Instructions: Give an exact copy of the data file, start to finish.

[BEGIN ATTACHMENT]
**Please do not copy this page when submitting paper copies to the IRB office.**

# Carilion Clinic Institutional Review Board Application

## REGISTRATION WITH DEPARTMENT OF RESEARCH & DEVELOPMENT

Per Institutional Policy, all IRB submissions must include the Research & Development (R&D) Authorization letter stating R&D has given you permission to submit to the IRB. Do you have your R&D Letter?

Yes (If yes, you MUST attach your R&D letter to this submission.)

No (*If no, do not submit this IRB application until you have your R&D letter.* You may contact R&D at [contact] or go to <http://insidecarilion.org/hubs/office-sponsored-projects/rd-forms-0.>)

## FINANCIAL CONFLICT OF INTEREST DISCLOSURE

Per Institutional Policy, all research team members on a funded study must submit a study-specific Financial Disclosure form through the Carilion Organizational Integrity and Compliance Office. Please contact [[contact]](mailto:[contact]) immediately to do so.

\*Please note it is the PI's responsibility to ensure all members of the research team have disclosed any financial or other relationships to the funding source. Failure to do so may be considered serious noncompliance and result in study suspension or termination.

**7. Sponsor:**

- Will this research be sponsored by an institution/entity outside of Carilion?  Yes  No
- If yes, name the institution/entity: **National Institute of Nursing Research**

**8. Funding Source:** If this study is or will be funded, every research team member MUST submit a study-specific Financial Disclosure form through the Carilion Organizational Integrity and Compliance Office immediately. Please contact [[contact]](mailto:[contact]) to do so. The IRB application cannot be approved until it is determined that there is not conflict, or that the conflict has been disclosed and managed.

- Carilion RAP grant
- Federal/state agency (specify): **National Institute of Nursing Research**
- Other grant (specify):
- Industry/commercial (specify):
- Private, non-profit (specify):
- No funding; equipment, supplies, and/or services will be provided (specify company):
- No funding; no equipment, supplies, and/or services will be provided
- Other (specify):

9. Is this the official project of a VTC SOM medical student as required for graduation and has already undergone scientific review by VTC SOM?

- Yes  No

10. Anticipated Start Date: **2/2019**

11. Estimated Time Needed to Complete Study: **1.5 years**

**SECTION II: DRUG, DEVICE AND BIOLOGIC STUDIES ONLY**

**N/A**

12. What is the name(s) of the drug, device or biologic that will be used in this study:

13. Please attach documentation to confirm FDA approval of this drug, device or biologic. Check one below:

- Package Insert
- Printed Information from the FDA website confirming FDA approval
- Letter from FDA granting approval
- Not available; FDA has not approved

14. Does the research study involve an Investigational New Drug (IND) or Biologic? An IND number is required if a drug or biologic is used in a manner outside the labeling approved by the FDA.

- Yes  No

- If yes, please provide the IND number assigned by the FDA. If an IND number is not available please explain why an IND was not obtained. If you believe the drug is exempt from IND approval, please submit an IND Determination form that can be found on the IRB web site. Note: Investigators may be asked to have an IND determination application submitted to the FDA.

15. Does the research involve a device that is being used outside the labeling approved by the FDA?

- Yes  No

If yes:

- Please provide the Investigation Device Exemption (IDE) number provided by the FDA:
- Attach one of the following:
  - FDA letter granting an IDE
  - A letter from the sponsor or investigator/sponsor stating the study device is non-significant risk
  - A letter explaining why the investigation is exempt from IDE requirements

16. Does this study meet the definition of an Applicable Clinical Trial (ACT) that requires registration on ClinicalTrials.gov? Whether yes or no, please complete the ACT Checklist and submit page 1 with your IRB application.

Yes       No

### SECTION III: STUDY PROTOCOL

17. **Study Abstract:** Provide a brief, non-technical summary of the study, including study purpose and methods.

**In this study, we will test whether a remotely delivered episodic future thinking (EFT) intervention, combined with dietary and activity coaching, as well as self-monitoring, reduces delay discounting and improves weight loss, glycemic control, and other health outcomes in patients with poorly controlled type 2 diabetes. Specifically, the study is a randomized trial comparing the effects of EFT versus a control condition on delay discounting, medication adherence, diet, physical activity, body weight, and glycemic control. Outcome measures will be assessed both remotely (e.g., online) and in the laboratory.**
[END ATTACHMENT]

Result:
**Please do not copy this page when submitting paper copies to the IRB office.**

# Carilion Clinic Institutional Review Board Application

## REGISTRATION WITH DEPARTMENT OF RESEARCH & DEVELOPMENT

Per Institutional Policy, all IRB submissions must include the Research & Development (R&D) Authorization letter stating R&D has given you permission to submit to the IRB. Do you have your R&D Letter?

Yes (If yes, you MUST attach your R&D letter to this submission.)

No (*If no, do not submit this IRB application until you have your R&D letter.* You may contact R&D at [contact] or go to <http://insidecarilion.org/hubs/office-sponsored-projects/rd-forms-0.>)

## FINANCIAL CONFLICT OF INTEREST DISCLOSURE

Per Institutional Policy, all research team members on a funded study must submit a study-specific Financial Disclosure form through the Carilion Organizational Integrity and Compliance Office. Please contact [[contact]](mailto:[contact]) immediately to do so.

\*Please note it is the PI's responsibility to ensure all members of the research team have disclosed any financial or other relationships to the funding source. Failure to do so may be considered serious noncompliance and result in study suspension or termination.

**7. Sponsor:**

- Will this research be sponsored by an institution/entity outside of Carilion?  Yes  No
- If yes, name the institution/entity: **National Institute of Nursing Research**

**8. Funding Source:** If this study is or will be funded, every research team member MUST submit a study-specific Financial Disclosure form through the Carilion Organizational Integrity and Compliance Office immediately. Please contact [[contact]](mailto:[contact]) to do so. The IRB application cannot be approved until it is determined that there is not conflict, or that the conflict has been disclosed and managed.

- Carilion RAP grant
- Federal/state agency (specify): **National Institute of Nursing Research**
- Other grant (specify):
- Industry/commercial (specify):
- Private, non-profit (specify):
- No funding; equipment, supplies, and/or services will be provided (specify company):
- No funding; no equipment, supplies, and/or services will be provided
- Other (specify):

9. Is this the official project of a VTC SOM medical student as required for graduation and has already undergone scientific review by VTC SOM?

- Yes  No

10. Anticipated Start Date: **2/2019**

11. Estimated Time Needed to Complete Study: **1.5 years**

**SECTION II: DRUG, DEVICE AND BIOLOGIC STUDIES ONLY**

**N/A**

12. What is the name(s) of the drug, device or biologic that will be used in this study:

13. Please attach documentation to confirm FDA approval of this drug, device or biologic. Check one below:

- Package Insert
- Printed Information from the FDA website confirming FDA approval
- Letter from FDA granting approval
- Not available; FDA has not approved

14. Does the research study involve an Investigational New Drug (IND) or Biologic? An IND number is required if a drug or biologic is used in a manner outside the labeling approved by the FDA.

- Yes  No

- If yes, please provide the IND number assigned by the FDA. If an IND number is not available please explain why an IND was not obtained. If you believe the drug is exempt from IND approval, please submit an IND Determination form that can be found on the IRB web site. Note: Investigators may be asked to have an IND determination application submitted to the FDA.

15. Does the research involve a device that is being used outside the labeling approved by the FDA?

- Yes  No

If yes:

- Please provide the Investigation Device Exemption (IDE) number provided by the FDA:
- Attach one of the following:
  - FDA letter granting an IDE
  - A letter from the sponsor or investigator/sponsor stating the study device is non-significant risk
  - A letter explaining why the investigation is exempt from IDE requirements

16. Does this study meet the definition of an Applicable Clinical Trial (ACT) that requires registration on ClinicalTrials.gov? Whether yes or no, please complete the ACT Checklist and submit page 1 with your IRB application.

Yes       No

### SECTION III: STUDY PROTOCOL

17. **Study Abstract:** Provide a brief, non-technical summary of the study, including study purpose and methods.

**In this study, we will test whether a remotely delivered episodic future thinking (EFT) intervention, combined with dietary and activity coaching, as well as self-monitoring, reduces delay discounting and improves weight loss, glycemic control, and other health outcomes in patients with poorly controlled type 2 diabetes. Specifically, the study is a randomized trial comparing the effects of EFT versus a control condition on delay discounting, medication adherence, diet, physical activity, body weight, and glycemic control. Outcome measures will be assessed both remotely (e.g., online) and in the laboratory.**